ICGN pressures White House on 'proxy access' and majority voting
GLOBAL - The White House is being pressured not to implement a 5% ownership threshold and a two-year holding period for investors to nominate board directors on corporate proxies.
The International Corporate Governance Network (ICGN) - on behalf of its membership of global investors with a combined $9.5trn (€7.7trn) of assets - has written to president Barack Obama, congressman Barney Frank and senator Christopher Dodd, saying the proposals would be "extremely detrimental" to the attractiveness of the US market for overseas investors and represent a "backward step" for US corporate governance.
The ICGN added: "This ownership threshold is too high, in particular for larger companies, and the holding period is too long to provide effective access to management's proxy.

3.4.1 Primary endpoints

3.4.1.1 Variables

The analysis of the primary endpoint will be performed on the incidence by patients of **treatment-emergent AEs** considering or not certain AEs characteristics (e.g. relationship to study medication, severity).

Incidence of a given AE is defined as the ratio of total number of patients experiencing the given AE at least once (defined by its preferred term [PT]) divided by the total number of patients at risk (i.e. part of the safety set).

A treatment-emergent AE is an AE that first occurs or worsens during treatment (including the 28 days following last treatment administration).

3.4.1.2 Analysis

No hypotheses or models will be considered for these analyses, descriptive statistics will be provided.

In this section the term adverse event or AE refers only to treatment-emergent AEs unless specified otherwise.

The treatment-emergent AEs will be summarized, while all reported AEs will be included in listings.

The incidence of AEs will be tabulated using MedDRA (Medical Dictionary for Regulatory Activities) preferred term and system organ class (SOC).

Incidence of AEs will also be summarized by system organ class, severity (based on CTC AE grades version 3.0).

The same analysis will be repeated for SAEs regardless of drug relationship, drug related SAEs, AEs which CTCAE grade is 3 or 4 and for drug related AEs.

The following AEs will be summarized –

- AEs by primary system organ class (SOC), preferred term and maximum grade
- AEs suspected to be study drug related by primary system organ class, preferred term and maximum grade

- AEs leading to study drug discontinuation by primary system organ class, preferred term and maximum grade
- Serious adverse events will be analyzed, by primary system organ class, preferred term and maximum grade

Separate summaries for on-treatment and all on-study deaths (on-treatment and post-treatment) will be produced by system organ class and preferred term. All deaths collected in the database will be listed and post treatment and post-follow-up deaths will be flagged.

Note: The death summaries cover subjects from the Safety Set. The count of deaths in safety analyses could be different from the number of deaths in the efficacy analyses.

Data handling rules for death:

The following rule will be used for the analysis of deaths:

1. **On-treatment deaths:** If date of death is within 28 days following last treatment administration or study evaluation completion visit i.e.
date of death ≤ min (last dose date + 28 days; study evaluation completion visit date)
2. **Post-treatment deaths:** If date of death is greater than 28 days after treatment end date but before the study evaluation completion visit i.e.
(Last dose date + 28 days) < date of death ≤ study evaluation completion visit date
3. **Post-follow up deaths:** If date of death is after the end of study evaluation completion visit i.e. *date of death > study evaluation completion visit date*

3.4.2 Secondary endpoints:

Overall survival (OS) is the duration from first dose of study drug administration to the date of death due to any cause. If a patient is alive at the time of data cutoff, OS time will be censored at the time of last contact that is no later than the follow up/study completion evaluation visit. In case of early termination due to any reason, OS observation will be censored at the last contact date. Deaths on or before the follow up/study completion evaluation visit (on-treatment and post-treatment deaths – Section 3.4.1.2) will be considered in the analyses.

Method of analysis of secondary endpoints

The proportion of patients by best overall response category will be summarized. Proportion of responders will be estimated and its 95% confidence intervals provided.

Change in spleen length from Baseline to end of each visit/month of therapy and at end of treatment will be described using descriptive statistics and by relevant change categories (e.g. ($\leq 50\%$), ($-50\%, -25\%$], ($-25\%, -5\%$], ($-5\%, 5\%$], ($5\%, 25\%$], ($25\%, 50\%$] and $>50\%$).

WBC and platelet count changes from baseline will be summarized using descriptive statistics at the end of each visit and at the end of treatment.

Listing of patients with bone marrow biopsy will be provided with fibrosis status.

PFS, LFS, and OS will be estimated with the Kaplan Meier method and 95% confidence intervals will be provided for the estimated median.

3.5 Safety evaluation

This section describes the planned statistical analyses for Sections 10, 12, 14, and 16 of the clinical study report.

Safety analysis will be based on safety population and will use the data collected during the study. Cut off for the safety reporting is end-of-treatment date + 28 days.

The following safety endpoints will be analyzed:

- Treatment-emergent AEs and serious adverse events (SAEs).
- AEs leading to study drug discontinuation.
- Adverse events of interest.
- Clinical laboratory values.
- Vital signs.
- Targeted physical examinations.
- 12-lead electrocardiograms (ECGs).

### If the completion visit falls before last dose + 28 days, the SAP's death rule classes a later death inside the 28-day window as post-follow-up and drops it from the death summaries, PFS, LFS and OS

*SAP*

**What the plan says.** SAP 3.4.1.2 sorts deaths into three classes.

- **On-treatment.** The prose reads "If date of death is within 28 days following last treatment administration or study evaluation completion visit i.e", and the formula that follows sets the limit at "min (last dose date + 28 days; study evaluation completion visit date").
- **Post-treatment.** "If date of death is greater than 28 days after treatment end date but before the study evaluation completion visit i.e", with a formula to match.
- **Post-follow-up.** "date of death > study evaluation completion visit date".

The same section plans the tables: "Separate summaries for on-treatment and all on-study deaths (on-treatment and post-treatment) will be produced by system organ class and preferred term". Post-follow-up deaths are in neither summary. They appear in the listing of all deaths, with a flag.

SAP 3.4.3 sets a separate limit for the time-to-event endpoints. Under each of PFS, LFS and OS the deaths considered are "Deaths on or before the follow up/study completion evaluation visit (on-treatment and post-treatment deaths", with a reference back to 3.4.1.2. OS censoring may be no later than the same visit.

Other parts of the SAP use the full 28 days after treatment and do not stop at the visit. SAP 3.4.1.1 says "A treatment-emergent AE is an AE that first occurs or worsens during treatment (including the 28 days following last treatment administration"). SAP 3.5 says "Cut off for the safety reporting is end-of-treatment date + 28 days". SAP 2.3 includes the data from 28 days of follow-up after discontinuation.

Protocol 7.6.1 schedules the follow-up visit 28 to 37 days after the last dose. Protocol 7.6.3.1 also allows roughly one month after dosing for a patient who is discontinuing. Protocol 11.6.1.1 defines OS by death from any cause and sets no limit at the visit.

"We strongly encourage language that has a lower ownership threshold, such as 3% for all companies, and in particular with market caps greater than $10bn.
"Further, it is imperative this threshold be able to be met by multiple owners, not merely one owner."
The letter follows a previous one to the White House and Dodd regarding majority voting, which asked the US Congress to extend the basic fundamental obligation that requires a director that does not have a majority of votes cast to stand down from a board.
Last July, the network welcomed an initiative of the US Securities and Exchange Commission to allow shareholders to appoint directors to the boards of US companies, also known as 'proxy access'.
ICGN is a global membership organisation of around 500 institutional and private investors, corporations and advisors from 47 countries.
It strongly supports shareholder rights in the US.